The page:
Ask kids what they want, and it may surprise you. It surprised Ellen Galinsky, president of the Families and Work Institute and author of "Ask the Children." More than half of the parents whom she interviewed for the book, 56% of them, guessed that when kids were asked what they would wish for if they could change anything about their parents' work lives, the kids would wish for more time with mom and dad. In fact, only 10% of the kids actually wished for more time with mom, and 15% wished for more time with dad.
Instead, 34% of kids wished their mothers, and 28% of kids wished their fathers, were less stressed out and tired. "Does this finding mean that children do not care about time?" she writes in the current issue of The American Psychoanalyst, with a special section on working parents and their children. "No. Children care about parents being less stressed because they do care about the time spent together." She talked to children in third through 12th grades, and those with working moms rated them as highly on parenting skills as those with stay-at-home moms.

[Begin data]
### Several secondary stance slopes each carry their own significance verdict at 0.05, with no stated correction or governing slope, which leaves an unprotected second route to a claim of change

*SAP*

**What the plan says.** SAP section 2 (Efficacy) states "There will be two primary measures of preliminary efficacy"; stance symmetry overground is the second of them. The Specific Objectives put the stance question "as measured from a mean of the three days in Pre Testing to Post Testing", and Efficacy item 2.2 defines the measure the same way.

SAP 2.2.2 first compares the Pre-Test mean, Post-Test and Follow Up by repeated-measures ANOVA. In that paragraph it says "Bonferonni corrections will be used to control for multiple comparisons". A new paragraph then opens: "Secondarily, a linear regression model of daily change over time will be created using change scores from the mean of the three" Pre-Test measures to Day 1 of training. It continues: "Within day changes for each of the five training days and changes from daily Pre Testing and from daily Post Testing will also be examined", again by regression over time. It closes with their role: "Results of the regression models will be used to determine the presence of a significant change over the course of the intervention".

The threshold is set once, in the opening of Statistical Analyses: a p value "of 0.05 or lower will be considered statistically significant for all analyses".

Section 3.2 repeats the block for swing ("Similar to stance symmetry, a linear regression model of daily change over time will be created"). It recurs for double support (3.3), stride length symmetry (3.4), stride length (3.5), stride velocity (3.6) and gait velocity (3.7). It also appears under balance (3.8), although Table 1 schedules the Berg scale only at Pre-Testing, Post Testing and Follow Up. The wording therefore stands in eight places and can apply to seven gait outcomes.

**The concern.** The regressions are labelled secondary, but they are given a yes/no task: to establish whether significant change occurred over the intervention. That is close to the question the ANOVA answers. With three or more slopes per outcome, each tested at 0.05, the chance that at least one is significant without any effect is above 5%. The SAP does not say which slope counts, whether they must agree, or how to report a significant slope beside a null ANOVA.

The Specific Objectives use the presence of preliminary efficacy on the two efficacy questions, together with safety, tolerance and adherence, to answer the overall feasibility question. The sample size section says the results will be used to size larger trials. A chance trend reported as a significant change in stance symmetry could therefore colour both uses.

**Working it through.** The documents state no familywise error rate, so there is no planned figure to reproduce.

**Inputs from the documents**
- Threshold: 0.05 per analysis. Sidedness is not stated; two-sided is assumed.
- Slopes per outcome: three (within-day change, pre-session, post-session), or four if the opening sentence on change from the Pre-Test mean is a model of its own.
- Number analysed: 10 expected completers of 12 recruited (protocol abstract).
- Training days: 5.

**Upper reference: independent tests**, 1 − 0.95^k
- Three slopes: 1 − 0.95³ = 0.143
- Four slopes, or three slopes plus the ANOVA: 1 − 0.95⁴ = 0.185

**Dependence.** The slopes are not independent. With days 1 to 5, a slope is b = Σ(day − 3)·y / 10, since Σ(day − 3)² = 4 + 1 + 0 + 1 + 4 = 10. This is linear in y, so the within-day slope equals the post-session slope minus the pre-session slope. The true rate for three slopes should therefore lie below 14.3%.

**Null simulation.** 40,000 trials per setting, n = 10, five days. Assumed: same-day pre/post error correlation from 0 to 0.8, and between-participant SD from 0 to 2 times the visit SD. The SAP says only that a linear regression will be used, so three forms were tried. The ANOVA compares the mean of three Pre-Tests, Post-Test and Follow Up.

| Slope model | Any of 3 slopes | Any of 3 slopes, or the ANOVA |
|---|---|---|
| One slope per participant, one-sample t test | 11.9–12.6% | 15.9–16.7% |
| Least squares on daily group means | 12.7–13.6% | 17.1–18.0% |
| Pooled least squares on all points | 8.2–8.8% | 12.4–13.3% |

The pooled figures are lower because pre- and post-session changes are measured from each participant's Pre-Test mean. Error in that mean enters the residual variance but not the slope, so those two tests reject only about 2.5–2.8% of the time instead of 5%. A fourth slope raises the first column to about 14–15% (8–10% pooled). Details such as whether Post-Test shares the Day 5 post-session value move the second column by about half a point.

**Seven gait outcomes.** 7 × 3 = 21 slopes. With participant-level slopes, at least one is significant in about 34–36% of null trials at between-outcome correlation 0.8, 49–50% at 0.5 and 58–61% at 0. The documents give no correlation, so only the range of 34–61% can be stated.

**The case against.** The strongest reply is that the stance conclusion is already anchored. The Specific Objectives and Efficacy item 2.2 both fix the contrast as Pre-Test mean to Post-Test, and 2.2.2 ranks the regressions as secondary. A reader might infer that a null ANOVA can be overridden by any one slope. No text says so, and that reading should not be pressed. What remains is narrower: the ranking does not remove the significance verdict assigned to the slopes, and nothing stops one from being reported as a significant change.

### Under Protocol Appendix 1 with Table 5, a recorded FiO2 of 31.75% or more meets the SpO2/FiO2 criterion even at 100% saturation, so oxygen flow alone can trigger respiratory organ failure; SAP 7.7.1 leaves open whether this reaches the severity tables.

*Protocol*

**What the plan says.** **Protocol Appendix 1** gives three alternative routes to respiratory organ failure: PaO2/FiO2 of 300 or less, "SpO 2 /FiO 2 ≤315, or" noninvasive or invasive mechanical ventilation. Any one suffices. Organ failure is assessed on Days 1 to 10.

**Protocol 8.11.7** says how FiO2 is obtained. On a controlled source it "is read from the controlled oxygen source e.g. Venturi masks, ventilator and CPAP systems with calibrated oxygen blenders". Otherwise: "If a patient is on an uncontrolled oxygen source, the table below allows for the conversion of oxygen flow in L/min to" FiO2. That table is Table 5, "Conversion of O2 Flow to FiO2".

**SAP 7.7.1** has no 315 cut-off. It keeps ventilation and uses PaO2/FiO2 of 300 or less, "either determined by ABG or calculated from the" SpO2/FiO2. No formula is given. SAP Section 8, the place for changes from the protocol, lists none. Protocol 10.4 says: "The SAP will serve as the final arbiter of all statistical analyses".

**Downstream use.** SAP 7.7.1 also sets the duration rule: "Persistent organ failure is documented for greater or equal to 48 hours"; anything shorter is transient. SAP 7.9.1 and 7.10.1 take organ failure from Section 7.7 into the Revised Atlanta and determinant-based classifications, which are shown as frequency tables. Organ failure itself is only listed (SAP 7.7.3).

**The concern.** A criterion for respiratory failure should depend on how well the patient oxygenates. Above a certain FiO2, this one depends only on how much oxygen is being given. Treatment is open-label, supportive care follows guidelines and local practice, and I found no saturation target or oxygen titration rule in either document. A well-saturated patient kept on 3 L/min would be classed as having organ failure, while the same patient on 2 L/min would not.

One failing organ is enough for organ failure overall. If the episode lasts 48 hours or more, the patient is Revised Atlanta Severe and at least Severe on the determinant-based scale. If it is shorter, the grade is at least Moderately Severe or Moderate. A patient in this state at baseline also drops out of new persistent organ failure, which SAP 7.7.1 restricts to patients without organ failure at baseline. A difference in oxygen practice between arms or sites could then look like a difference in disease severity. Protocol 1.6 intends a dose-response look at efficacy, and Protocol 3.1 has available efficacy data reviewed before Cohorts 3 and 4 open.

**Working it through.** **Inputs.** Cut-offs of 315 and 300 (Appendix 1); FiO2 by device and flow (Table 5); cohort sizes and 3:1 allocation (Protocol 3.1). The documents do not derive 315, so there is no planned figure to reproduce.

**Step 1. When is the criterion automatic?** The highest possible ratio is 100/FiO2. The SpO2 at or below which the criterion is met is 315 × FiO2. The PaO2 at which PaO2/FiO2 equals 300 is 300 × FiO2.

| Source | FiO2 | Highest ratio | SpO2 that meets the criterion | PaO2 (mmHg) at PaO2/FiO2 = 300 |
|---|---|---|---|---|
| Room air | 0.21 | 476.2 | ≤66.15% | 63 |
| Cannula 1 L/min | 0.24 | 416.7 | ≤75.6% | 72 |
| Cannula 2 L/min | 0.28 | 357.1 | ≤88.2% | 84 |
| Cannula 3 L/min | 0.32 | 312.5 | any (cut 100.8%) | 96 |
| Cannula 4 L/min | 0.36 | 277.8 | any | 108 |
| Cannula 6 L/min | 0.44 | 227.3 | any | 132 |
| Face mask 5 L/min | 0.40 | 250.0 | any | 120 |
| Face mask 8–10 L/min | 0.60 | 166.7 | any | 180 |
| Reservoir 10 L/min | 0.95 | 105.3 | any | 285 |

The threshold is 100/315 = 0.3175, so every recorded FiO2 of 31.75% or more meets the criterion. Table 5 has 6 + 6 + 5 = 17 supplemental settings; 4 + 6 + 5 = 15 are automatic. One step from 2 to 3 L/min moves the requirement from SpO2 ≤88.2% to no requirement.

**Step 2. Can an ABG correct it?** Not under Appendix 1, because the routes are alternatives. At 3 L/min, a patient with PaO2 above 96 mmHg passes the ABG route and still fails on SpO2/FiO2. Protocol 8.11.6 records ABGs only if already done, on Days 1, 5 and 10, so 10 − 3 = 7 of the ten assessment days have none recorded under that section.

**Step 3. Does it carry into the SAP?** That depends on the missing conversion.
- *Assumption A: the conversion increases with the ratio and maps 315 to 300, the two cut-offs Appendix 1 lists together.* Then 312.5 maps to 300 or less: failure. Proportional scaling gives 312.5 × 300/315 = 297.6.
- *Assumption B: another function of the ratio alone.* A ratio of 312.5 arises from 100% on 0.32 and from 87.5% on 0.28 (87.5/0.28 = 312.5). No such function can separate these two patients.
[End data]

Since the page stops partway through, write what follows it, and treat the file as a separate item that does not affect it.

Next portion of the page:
Other articles in the issue include a discussion by Dr. Leon Hoffman, director of the Pacella Parent Child Center, of the near-universal feelings of ambivalence that working mothers feel. "Many mothers, while at work, wish they were home with their children, and while at home, wish they were back at work," he writes.
Ah, yes, those tugs and pulls. But knowing that the kids are happy with a little bit less of us, so long as we're relaxed and rested, can only help.
Photo: Lawrence K. Ho / Los Angeles Times